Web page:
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Alcohol and medication: Safeguarding older adults’ health

Alcoholism and alcohol abuse in older adults are common but overlooked concerns. The 2021 National Poll on Healthy Aging conducted by the University of Michigan found that while most surveyed older adults consumed alcohol at low to moderate levels in a given year, a distinct subset of older individuals surpassed recommended guidelines for alcohol consumption, as measured by the frequency and quantity of drinks per week or per day. In the study, older adults cited a variety of motivations for drinking, including for taste, to be social, to relax, as routine, and to help with stress, mood, boredom, or pain.

In addition to alcohol consumption, adults over the age of 65 often have a regimen of medications, with 30 percent of this population taking eight or more prescription medications daily. This overlap of alcohol consumption and medication use represents a crucial area of concern.

Combined use: Alcohol and medication

For individuals of every age, drinking alcohol while on medication can have many harmful effects; though, older adults are more susceptible to negative side effects from combined use. As we age, our body undergoes changes that affect the way these medications are metabolized, which increases the brain’s sensitivity to side effects. Older adults are also more likely to take multiple medications, which increases the chance of potential negative interactions with alcohol. As we know, chronic conditions increase with age, and these too can be worsened by associated alcohol use.

The potential adverse reactions of combining alcohol and medication use include elevated blood alcohol levels, disrupted drug metabolism, diminished medication efficacy, and worsened side effects. These reactions may lead to a myriad of symptoms, from fluctuations in blood pressure and insomnia to dizziness, impaired coordination that can lead to falls or accidents, and the development of diseases, such as liver disease, gastrointestinal toxicity and cancer.

Combined use may also exacerbate preexisting conditions, like depression, seizure disorders or diabetes. Sustained intoxication caused by consistent drinking can slow down reaction time, cause confusion, drowsiness, and loss of balance and coordination. This can lead to an increased risk of falls, car accidents and other injuries for older adults.

Even seemingly innocuous medications like NSAIDs, including aspirin, Motrin, Advil, ibuprofen, and Aleve, can increase the risks for gastrointestinal bleeding when combined with alcohol. For older adults who experience arthritis and musculoskeletal problems, they may be frequently taking these medications. Some vasodilating drugs, such as antidepressants and drugs for Parkinson’s disease, can cause dangerously low blood pressure with alcohol consumption, leading to dizziness and fall-related injuries, whereas other antidepressant drugs can do the opposite, causing a severe increase in blood pressure that can lead to organ damage when mixed with alcohol.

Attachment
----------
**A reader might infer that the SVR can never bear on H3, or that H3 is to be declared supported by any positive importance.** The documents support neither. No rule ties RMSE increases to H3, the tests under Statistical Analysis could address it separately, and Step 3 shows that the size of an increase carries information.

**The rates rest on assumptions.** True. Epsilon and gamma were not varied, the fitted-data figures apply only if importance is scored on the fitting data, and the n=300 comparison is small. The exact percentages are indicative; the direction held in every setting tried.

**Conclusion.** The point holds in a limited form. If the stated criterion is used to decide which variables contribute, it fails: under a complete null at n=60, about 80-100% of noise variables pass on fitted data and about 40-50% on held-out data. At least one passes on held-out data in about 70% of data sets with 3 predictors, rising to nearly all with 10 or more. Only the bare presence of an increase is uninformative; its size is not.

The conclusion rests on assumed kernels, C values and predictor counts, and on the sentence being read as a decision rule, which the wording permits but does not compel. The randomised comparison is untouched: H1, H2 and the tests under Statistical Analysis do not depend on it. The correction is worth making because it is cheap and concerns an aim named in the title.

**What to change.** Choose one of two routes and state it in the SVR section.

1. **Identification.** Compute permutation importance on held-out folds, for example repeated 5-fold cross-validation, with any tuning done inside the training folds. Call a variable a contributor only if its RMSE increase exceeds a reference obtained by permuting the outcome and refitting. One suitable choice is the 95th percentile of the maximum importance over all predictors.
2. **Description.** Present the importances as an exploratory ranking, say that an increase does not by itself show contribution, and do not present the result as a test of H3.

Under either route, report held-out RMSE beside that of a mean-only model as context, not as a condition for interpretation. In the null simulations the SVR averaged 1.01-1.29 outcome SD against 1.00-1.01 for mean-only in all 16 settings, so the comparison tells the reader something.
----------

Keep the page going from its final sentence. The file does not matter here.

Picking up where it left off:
Women and older adults have unique physiological characteristics, marked by higher body fat and lower body water content compared to other demographics. This creates a smaller fluid volume for alcohol to be distributed in the body, which can amplify blood alcohol levels. The ingestion of medication, such as benzodiazepines, in combination with elevated blood alcohol levels can extend the half-lives of these medications, resulting in prolonged sedation and potential coordination issues.

These risks highlight the importance of being transparent with health providers about alcohol consumption as an older adult. This will allow for risk assessments and advice on how to safely use alcohol and medication. Family members and care partners for older adults can help too by familiarizing themselves with the adverse effects of combining alcohol with medication. One drink may seem harmless, but for people at higher risk, it can lead to life-threatening complications.

Alcohol in assisted living facilities

Some assisted living communities will allow residents to drink as long as there is no warning from a medical professional that says it is harmful to their health. It is also important to allow older adults the right to choose if they want to consume alcohol. In some cases, alcohol use can create an issue for facilities and family members if a resident misuses alcohol.

To combat alcoholism or alcohol abuse in these communities, staff can offer special programs to reduce the triggers associated with drinking. They can also be trained to help seniors with alcohol abuse or substance abuse problems, and the facilities can create a supportive environment for seniors that includes activities and interactions to stay connected to their present lives without feeling the need for alcohol. Senior wellness programs can also be implemented to increase physical activity and help seniors manage the side effects of alcohol use. Finally, assisted living facilities can limit access to alcohol, which is an advantage of controlled menus at meal time.

Learn more

There are also a multitude of resources available online that can be accessible for older adults who are struggling with alcohol use. These resources can provide support, assistance, or help users find a rehab facility.

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Brooke Zarecki is a senior at CSU studying biomedical sciences with a minor in Spanish. She is currently a student ambassador for Columbine Health Systems Center for Healthy Aging.